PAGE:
In response to the recent letter to the editor by Brian Minish, Lincoln County Commissioners are not stuck in the past. They may have indicated several years ago that a wind farm looked somewhat appealing until they did their homework. When they began to learn about the facts and problems surrounding the industrial wind energy that Minish is proposing, they did exactly what the citizens of the county elected them to do; they put the current and future safety of the community first.
The thought of erecting hundreds of 500-foot wind turbines over half of the county raises justifiable concern about placing this kind of industrialization in one of the fastest growing counties in the USA. It raises concern on how this type of project fits into the long-range planning this county has done for land use. It raises concern that a company could march into a community touting their plan as green energy when, the facts actually prove just the opposite.
Industrial wind energy systems do not decrease CO2 emissions. It does little to decrease global warming, because wind is so unpredictable that we still have to have fossil fuel plants to back up the turbines. The fossil fueled plants have to stay on line to prevent black or brown outs when the wind is not blowing at a sufficient speed. It is also environmentally irresponsible, as it fragments wildlife habitat, can cause soil erosion and can even impact our ground water.
Furthermore, science from around the world has proven that the noise and infrasound produced by the turbines that Minish and his associates propose to erect, are more than an annoyance, it has been declared by the World Health Organization as an adverse health effect. Further numerous studies have found that up to 30-40 percent of people are sensitive to this kind of modulating noise and that people do not become desensitized to this noise. In fact, they become more sensitive over time and longer range adverse health effects arise.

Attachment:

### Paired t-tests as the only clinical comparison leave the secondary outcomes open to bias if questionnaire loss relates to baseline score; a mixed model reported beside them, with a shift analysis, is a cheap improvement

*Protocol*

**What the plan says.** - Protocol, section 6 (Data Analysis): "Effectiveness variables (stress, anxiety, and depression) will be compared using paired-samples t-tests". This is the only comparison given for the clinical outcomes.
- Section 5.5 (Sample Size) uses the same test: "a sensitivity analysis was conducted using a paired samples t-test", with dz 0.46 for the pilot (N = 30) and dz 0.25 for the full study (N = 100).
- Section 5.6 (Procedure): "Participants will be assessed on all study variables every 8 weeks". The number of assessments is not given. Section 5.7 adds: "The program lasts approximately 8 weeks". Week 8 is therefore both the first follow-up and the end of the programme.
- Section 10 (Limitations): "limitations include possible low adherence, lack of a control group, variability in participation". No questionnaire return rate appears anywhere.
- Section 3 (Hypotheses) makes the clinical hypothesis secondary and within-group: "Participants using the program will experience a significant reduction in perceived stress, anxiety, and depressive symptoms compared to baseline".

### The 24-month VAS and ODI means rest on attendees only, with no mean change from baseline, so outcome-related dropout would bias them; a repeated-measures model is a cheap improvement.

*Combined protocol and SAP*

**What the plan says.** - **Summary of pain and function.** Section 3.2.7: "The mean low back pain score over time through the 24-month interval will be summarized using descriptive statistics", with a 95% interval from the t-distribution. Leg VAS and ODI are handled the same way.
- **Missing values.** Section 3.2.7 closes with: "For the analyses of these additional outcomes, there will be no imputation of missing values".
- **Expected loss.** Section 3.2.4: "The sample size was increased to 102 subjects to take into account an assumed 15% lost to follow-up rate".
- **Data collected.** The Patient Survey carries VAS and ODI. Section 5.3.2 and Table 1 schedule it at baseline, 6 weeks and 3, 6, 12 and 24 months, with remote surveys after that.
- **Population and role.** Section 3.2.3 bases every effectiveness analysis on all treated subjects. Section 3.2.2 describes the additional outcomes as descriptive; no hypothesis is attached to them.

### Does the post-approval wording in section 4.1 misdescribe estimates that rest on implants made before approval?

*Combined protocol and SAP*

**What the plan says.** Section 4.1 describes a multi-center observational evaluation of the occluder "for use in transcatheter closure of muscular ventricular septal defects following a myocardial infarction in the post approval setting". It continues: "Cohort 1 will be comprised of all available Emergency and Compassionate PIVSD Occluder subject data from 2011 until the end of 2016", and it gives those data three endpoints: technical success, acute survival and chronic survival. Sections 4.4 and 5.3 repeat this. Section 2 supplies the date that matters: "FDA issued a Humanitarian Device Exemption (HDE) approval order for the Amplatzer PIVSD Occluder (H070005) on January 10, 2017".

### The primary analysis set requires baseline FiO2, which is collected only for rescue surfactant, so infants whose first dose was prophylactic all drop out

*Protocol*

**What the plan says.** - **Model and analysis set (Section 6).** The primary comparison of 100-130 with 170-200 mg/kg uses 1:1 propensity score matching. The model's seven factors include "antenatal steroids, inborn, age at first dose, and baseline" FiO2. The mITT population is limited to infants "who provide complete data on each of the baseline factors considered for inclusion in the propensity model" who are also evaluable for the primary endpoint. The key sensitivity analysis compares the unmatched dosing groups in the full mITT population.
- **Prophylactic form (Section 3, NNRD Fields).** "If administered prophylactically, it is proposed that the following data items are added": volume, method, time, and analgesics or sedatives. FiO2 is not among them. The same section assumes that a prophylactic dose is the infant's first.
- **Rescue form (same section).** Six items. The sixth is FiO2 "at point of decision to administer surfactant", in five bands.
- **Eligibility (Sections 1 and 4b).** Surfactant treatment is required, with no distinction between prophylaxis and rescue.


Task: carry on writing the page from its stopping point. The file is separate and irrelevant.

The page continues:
You see, the wind industry has known about these problems for over 30 years, but have denied their existence and have continually placed many humans in a sacrifice zone to promote their greed energy projects. When what they are really after is huge federal tax production credits (aka subsidies from our tax dollars) to build their projects, while paying no property or income taxes. Once they start building they don’t stop, and by the time the community knows the truth, the damage is done and they leave the community and local government trying desperately to protect its own constituents after the harm is done.
And yes, aesthetics does play into this decision. Who wants to live 1,200 feet from a 500-600 foot tower of oppressive dimension? Who wants to hear the modulating noise of an industrial wind turbine and have infrasound and shadow flicker penetrate your home, while watching some of your family suffer the adverse health effects?
Our county commissioners are doing their due diligence, just as any citizen would expect them to do on any topic. They are learning the facts, weighing all of the consequences of this proposal looking for what will protect this community now and in the future. That is their job. They are smart enough to know that guiding this county forward, into the future, means protecting our rural heritage, citizen health and safety, as well as property rights and values. As one commissioner said so well, “You can’t put the genie back in the bottle once you have let the genie out.” I support the efforts of our commissioners who are cautious and skeptical. Jim Schmidt, Dale Long and Dan King should be commended for their service to the county and I encourage them to keep doing what they are doing. After all, our quality of life should never be for sale.
Cindy Thomas is a retired registered nurse and along with her husband, have lived in rural Lincoln County the last 14 years.
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